With great aplomb, and no recorded comment, Jesus re-enacted the scriptural prophecy of the arrival of the blessed saviour who would restore the kingdom of David. Jews who were gathered from all over the Roman Empire for the Passover feast would have recognized the cues given in the holy texts – seated on a donkey colt (that’s from the prophet Zechariah), cheered on with palm branches, the city gates open in welcome, the direct path to the Temple. The crowd knew their lines from the Psalm that Luke read to us, and shouted to him, Blessed is the one who comes in the name of the Lord!
Blessed they called him. To them as to us, the simple meaning of the word was ‘fortunate’, or enjoying God’s favour, or even, happy. When we say God bless you, when someone sneezes, we mean may you stay healthy. If someone ends a letter or emails with Blessings, it conveys a wish for goodness. And when someone gives a blessing in church, they are somehow asking that those who are blessed will be cared for and will prosper.
And it’s more than a wish. Usually when we offer a blessing, we aren’t simply listing our own hopes for goodness. Instead, we are calling on something greater than us to take a hand in looking after the person. We are asking the stars to align, or the universe to converge, or calling down God’s care to ensure that all is well. In that sense, to say that something is blessed also means that it is in some way sacred or connected to what is holy. When you bless something or someone, you are binding them to the love of God.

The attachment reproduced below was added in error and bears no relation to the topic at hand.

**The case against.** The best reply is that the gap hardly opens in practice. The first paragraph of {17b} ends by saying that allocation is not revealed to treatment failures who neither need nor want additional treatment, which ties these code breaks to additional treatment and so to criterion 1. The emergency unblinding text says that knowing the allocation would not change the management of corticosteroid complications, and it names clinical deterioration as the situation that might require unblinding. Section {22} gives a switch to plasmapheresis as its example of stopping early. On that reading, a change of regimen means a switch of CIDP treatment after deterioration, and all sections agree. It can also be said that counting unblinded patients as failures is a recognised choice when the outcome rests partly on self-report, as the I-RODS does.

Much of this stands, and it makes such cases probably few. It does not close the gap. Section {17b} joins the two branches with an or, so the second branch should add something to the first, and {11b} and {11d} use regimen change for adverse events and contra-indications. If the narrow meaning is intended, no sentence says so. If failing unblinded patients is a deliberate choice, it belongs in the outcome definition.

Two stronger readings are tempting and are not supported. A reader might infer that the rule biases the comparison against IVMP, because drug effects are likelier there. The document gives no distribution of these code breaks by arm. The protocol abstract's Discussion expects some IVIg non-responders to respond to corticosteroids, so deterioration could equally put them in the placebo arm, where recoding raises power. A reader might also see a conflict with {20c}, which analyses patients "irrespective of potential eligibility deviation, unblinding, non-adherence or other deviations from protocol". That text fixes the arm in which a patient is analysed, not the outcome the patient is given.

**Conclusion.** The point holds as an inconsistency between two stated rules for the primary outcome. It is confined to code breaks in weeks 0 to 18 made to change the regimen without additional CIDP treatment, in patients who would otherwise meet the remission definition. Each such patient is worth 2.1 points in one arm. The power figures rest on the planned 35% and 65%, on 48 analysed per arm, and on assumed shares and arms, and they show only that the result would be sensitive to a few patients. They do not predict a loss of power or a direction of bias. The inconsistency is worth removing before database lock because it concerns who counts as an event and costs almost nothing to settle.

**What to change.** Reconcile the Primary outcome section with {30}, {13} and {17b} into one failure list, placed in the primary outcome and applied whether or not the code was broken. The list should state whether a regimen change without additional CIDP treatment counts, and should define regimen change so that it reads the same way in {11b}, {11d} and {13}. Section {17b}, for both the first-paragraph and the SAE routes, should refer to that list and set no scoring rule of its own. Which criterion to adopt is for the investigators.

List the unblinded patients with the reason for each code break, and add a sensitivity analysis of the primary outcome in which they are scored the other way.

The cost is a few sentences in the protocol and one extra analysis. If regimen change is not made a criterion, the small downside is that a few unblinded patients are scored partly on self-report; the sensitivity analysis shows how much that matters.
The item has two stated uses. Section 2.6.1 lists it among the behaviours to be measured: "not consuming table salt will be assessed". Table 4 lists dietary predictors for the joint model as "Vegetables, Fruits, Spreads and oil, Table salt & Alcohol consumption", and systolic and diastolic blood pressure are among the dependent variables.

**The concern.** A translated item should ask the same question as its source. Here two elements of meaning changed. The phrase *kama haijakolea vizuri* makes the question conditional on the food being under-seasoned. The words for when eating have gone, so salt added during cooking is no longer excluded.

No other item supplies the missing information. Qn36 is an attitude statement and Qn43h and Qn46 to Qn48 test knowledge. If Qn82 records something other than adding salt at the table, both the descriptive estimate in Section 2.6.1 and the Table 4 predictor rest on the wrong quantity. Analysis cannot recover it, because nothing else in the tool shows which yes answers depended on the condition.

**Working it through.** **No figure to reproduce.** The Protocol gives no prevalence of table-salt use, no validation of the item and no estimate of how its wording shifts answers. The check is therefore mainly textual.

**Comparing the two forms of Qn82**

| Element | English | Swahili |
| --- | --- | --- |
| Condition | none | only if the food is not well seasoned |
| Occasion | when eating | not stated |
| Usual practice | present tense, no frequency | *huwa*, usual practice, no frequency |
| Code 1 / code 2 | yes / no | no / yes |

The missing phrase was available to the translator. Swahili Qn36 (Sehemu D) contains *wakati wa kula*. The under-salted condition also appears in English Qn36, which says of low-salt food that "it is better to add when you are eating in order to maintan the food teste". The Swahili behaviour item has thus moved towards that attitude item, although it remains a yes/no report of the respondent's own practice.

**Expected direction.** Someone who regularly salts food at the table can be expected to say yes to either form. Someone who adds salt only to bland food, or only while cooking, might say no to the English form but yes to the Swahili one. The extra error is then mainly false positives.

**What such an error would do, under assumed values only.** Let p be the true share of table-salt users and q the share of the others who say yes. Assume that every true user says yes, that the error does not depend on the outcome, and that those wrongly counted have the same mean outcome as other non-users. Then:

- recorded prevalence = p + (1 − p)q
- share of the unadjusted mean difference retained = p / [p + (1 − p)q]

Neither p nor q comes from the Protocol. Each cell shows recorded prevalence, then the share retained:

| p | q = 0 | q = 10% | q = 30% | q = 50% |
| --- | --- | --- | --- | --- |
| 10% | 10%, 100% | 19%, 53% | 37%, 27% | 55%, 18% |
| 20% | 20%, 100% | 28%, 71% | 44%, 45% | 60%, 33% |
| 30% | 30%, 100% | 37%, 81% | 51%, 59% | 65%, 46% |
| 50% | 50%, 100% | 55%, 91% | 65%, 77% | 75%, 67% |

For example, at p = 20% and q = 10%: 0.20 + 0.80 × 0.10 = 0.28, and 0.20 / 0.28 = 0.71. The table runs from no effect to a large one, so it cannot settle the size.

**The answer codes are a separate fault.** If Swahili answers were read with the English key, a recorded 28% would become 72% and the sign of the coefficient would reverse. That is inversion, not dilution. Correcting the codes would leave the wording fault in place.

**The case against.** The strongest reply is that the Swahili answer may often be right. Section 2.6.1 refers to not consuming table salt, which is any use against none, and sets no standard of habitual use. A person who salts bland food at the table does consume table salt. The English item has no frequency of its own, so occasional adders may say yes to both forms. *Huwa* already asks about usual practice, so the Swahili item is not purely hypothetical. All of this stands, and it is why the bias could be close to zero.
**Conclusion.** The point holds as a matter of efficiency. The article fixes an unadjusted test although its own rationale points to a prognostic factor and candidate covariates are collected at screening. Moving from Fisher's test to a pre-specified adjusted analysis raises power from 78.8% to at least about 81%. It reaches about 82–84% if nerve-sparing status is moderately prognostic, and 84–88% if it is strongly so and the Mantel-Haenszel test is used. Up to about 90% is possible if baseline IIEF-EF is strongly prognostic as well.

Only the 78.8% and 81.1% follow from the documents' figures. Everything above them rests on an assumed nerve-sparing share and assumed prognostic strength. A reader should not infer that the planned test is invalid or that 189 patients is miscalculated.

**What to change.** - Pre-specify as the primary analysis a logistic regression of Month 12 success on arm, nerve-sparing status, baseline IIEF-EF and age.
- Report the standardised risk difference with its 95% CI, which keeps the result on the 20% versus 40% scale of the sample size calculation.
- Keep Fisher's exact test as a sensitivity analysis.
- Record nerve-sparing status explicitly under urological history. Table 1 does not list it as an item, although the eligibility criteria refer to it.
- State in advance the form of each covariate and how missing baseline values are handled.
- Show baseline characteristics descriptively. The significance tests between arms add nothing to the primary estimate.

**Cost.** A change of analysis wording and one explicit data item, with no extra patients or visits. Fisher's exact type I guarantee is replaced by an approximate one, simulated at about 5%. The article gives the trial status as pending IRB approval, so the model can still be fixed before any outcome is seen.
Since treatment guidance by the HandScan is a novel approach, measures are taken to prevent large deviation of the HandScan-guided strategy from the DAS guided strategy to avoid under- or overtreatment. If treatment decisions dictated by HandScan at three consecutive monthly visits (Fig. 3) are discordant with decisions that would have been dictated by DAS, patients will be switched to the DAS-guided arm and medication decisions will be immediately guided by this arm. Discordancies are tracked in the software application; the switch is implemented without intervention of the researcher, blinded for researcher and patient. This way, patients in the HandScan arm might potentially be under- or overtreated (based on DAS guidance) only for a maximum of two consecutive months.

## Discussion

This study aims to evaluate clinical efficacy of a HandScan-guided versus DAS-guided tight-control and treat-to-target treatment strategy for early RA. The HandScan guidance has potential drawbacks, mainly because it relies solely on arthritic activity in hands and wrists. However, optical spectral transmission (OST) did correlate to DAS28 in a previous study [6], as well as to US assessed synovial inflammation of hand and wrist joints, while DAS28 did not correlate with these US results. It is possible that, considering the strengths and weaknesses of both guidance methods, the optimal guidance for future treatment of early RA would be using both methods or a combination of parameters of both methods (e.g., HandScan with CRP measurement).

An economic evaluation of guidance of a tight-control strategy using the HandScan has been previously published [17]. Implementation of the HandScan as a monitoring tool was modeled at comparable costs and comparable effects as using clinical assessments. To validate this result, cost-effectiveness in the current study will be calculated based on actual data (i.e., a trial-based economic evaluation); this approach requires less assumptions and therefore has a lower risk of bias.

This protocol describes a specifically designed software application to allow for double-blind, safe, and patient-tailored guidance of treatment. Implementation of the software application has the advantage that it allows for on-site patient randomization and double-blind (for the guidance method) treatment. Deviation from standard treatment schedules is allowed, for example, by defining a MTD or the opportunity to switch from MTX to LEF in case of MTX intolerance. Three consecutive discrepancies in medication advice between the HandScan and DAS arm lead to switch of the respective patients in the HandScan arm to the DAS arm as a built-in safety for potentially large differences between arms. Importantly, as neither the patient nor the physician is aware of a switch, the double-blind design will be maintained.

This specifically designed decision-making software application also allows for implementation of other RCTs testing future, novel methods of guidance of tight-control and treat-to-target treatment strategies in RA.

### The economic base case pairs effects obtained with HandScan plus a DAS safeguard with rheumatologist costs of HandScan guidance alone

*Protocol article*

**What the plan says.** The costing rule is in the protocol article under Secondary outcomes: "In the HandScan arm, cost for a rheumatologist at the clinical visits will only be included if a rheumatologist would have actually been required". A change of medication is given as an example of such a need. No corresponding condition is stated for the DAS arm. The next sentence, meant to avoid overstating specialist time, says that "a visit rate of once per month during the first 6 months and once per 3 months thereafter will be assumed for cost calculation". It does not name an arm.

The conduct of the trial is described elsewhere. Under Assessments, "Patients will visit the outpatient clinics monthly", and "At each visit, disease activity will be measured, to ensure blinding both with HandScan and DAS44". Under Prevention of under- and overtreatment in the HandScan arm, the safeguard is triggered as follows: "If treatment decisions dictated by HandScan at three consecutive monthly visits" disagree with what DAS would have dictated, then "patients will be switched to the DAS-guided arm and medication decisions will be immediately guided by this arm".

But there is another aspect to this. Our word blessing comes from the Old English blet-sian, and in turn from the proto-Germanic word for blood. It seems that originally blessing meant to consecrate with blood, as one would in an animal sacrifice. The idea that the spilled blood of a sacrificial victim brings holiness is deeply rooted, both in the traditions of the Hebrew Bible, and in the pre-Christian traditions of the Angles and the Saxons and the Jutes of northern Europe. It’s widespread around the world and through history. Closer to us, now, the idea of being ‘washed in the blood of the lamb’ is a recurring element in the theological language still in use by some Christians – though perhaps not a very appealing image for many of us. ‘Revolting!’ some would say.
Yet as we pass through the gates of Jerusalem with the happy crowds on Palm Sunday, we know that the moment of festivity would soon give way to anguish. Innocent blood would indeed be spilled. Instead of a coronation there would be a crucifixion. For Jesus, blessed did mean spattered in blood.
And more than that, we know from our own lives that blessing and woundedness are often linked. The very places that we bleed – our sorrows, our unmet needs, our anxieties and fears – and the wounds of the world too, the racism, the poverty, the agony of the planet – those wounds are the places where we most crave blessing. The greatest blessings we receive are often precisely at the site of our wounds. In Jesus, we see that the compassion of one who has suffered is a blessing that has the power to heal.
As Jesus rode among the people that day, he saw what they didn’t. He understood what was to come. Blessed is the one that comes in the name of the Lord, they called out. Hosanna! He was blessed and wounded, holy and suffering.
As the journey of Lent comes to its close in this holiest week of the Christian year, may we follow him and give God thanks.
Image Credit: Artist unknown (creativecommons.org)